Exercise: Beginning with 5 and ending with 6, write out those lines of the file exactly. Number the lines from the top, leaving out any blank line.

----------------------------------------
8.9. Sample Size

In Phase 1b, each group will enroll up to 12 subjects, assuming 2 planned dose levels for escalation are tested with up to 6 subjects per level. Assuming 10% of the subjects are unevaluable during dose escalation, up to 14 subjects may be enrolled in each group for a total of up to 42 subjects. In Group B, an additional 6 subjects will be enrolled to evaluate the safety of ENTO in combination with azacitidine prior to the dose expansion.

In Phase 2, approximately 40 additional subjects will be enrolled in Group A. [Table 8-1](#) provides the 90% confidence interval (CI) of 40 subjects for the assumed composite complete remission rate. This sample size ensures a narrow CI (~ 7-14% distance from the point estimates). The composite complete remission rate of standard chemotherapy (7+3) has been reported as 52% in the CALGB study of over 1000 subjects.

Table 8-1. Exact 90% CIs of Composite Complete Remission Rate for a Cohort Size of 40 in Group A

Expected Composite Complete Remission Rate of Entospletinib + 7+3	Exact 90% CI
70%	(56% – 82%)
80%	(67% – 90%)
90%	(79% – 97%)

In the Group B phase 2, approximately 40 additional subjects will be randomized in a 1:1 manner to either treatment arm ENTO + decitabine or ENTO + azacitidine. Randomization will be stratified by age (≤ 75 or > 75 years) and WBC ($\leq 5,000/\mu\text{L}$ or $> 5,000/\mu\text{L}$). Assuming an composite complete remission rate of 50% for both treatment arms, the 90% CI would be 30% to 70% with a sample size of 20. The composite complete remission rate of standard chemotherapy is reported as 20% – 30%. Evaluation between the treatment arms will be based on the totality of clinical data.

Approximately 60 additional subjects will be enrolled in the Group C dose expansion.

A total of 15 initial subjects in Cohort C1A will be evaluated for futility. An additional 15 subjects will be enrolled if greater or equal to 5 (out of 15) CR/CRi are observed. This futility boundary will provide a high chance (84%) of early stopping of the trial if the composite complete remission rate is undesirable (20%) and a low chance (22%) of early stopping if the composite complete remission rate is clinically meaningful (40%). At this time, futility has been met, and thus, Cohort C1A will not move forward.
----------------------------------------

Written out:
Expected Composite Complete Remission Rate of Entospletinib + 7+3	Exact 90% CI
70%	(56% – 82%)